Take care. Adios. Adieu. Goodbye.

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Congratulations to the 2018 RIPS-SIS Awards Winners!

This year, the RIPS Executive Board decided to bring back RIPS Awards to recognize our members’ outstanding accomplishments.  In our inaugural year, the RIPS Grants Committees created and selected winners for two awards: the Service to RIPS Award and the RIPS Publications Award.

The Service to RIPS Award honors a RIPS-SIS member who has made outstanding contributions to RIPS_SIS in areas of section activity and professional service.  Nominees may excel in one of the following areas:  Excellent leadership in RIPS-SIS, at meetings, and in committees; special and notable service to RIPS-SIS, such as participation in special projects; participation in RIPS-SIS education programs and public speaking activities; and mentoring activities that encourage others in RIPS-SIS.

This year’s award honored a long-time active member of RIPS who has served as both a member of the RIPS Executive Board, as a committee chair, and as a member of special projects.  Karin Johnsrud of the Supreme Court Library is the inaugural Service to RIPS Award winner.  Karin always answering the call to serve when asked, including this past year when she was asked to help draft the new RIPS strategic plan as part of the RIPS Strategic Planning Committee.  Karin was also the head of the RIPS History Project in 2011, in which she helped chronicle our special interest section’s history.

Karin served as the Secretary/Treasurer of RIPS from 2011 to 2013 and has served on both the RIPS Grants Committee and the Research Instruction Committee.  From 2016 to 2017, Karin served as co-chair of the Research Instruction Committee, during which she helped move forward the textbook reviews project and helped lead successful roundtables at the AALL Annual Meeting.  We are proud to have her as a member of the RIPS-SIS community and to present her with this honor.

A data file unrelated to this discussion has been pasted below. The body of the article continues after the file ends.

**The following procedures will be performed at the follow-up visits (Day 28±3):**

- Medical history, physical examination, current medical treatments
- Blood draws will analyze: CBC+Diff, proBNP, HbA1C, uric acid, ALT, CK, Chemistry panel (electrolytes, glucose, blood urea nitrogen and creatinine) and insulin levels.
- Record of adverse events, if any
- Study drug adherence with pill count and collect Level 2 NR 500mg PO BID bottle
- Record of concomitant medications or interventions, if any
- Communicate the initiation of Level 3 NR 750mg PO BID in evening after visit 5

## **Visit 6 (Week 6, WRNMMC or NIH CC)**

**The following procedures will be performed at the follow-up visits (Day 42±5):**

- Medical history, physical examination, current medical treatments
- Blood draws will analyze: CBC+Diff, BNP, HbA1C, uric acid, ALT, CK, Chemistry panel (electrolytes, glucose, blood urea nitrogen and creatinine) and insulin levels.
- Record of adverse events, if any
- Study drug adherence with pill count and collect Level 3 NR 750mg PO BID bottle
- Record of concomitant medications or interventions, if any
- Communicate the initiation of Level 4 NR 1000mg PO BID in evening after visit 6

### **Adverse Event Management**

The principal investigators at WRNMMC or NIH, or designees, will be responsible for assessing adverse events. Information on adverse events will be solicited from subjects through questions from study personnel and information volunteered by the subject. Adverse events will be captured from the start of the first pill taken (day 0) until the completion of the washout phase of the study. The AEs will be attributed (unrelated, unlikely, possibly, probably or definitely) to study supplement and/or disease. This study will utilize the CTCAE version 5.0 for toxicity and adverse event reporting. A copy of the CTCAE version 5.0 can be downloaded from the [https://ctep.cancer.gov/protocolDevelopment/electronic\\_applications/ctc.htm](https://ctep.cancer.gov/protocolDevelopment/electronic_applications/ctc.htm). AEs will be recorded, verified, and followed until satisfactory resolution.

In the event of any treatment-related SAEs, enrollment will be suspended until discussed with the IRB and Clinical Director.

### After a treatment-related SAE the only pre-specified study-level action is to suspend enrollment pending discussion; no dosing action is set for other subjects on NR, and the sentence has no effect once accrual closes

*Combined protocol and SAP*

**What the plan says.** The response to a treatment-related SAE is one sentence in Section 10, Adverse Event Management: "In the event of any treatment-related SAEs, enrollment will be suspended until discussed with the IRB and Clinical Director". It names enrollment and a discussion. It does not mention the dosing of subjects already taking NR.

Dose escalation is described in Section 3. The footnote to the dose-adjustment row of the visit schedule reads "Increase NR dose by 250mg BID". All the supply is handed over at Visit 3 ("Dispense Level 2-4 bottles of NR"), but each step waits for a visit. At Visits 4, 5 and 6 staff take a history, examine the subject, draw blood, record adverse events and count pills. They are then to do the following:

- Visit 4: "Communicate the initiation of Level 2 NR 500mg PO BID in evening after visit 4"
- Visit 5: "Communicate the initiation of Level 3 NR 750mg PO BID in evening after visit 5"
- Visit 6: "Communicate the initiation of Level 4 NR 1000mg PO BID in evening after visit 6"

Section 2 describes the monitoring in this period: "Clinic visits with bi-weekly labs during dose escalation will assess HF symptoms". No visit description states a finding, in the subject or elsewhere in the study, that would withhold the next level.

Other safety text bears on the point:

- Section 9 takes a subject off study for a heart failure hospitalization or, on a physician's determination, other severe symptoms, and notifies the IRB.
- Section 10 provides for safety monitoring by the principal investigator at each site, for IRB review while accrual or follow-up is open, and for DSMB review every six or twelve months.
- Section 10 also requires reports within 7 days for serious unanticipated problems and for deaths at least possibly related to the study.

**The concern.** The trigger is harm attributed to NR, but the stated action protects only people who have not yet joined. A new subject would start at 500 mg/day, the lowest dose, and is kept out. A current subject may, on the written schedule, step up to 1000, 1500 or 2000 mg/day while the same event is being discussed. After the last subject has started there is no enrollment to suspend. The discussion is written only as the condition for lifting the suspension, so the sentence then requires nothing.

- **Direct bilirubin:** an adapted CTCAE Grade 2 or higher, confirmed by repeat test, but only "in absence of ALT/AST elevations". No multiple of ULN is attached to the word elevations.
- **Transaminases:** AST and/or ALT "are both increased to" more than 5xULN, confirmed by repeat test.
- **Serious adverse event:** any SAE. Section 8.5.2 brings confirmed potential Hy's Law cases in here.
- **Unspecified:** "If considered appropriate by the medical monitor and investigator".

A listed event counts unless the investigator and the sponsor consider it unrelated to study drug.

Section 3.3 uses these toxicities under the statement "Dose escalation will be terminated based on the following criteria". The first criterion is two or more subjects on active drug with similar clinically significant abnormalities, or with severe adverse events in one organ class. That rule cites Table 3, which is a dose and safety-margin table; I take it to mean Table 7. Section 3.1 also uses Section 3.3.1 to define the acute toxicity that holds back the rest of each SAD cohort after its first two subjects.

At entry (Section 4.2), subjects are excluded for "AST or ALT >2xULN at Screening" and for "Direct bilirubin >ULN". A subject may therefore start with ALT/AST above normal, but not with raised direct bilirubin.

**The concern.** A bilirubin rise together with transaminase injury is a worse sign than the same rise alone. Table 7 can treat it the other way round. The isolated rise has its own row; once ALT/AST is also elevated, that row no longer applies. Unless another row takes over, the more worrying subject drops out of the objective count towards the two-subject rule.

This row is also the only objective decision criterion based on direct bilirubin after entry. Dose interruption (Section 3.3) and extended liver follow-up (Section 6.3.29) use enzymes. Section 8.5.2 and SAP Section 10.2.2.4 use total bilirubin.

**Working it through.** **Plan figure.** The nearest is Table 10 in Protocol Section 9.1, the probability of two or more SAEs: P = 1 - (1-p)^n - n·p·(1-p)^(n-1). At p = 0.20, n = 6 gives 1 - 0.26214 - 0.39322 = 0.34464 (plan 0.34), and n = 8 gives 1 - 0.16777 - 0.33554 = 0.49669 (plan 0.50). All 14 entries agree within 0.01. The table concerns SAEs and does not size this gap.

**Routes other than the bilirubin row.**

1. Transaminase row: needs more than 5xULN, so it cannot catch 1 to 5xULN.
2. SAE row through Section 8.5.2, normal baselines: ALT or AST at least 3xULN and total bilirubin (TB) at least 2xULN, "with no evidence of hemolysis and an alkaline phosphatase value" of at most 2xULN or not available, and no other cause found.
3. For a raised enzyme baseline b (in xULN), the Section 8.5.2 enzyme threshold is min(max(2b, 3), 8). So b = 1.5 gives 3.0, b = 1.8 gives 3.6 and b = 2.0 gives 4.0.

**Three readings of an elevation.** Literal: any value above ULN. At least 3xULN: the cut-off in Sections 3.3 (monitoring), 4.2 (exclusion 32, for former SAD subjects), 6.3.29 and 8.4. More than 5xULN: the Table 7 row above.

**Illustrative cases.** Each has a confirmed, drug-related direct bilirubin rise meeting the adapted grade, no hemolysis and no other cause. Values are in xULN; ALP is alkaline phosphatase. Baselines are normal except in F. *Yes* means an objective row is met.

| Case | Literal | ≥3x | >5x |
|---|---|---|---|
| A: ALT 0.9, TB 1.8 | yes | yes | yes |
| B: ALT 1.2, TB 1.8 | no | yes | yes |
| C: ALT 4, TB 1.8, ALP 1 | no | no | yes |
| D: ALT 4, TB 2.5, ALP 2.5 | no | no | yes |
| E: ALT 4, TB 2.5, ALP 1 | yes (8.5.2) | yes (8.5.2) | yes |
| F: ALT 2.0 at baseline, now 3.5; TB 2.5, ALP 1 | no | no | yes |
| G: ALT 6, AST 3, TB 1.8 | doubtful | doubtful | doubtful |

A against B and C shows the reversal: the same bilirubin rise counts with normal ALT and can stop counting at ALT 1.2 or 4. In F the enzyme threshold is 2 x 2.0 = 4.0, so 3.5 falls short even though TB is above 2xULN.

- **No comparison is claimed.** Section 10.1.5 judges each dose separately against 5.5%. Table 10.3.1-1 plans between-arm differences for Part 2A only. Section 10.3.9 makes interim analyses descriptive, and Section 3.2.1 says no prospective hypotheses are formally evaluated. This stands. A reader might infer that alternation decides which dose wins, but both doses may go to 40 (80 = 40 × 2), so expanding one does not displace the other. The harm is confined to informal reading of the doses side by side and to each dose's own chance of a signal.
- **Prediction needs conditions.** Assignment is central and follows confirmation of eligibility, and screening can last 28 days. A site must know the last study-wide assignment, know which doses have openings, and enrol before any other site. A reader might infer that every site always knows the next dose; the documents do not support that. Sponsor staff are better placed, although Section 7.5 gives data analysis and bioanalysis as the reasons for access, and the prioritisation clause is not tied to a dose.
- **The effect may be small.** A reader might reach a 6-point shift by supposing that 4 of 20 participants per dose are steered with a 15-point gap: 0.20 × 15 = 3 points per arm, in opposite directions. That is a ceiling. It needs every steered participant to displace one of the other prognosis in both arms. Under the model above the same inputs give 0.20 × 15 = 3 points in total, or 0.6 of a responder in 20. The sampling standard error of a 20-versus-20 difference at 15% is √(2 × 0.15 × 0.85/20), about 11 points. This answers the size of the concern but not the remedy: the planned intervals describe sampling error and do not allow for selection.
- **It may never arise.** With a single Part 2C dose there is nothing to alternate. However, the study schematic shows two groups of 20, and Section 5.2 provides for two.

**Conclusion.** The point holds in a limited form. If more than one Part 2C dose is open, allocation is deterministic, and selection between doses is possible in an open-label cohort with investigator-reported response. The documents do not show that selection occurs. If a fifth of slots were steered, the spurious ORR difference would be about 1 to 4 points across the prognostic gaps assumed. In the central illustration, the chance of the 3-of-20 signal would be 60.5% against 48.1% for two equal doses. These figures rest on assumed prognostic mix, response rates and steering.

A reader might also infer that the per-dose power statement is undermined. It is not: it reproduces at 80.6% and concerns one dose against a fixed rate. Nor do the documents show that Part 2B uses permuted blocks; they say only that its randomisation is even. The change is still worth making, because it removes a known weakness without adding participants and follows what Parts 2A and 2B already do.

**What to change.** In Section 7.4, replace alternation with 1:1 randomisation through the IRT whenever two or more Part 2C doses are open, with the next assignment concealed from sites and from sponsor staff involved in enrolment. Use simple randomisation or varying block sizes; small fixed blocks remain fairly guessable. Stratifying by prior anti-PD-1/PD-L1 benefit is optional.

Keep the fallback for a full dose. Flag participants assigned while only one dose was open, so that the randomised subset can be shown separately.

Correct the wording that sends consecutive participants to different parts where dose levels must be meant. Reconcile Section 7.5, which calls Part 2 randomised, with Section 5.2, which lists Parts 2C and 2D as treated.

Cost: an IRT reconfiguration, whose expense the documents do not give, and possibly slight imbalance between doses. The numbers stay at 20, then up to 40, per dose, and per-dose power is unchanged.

The RIPS Publication Award honors RIPS-SIS members for contributions to law librarianship through publication, particularly in the areas of research instruction and patron services. Eligible materials must be published during the prior calendar year.

This year’s award winning publication is Multinational Sources Compared: A Subject and Jurisdiction Index, by Sherry Leysen and Alena Wolotira.  The title was published as both a print book and as a HeinOnline database.  As described by Hein, “Multinational Sources Compared: A Subject and Jurisdiction Index is a finding aid designed to direct researchers to sources that compare multiple jurisdictions on focused subjects. These print and electronic sources contain full-text legislation, statutory citation, or other references to primary law.”  As described by one of nominator, the title “makes a significant contribution to law librarianship by providing a one-of-a-kind reference work for those of us teaching and/or assisting patrons with international comparative law research.”

Sherry Leysen is the Associate Director for Library Services as Chapman University’s Hugh & Hazel Darling Law Library.

Photo of Sherry Leysen receiving her award from Alyson Drake

Sherry Leysen receiving her award from Alyson Drake

Alena Wolotira is the Circulation Librarian at the University of Washington’s Gallagher Law Library.

Photo of Alena Wolotira

Alena Wolotira

Posted in AALL Annoucements, Career, RIPS Committees, RIPS events, RIPS Member Achievements | Leave a comment

Implementing Opportunities for Self-Evaluation: Part 1 of 3

Oh my, folks, it’s August. Where did the summer go? Send help.

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Photo by Alex Iby on Unsplash

If you’re suddenly concerned about your preparation (or lack thereof) for the fall semester, fear not. Allow me to introduce the first of many tips to come for implementing elements of self-evaluation into your legal research courses. This first tip comes in handy on exactly Day 1 of classes.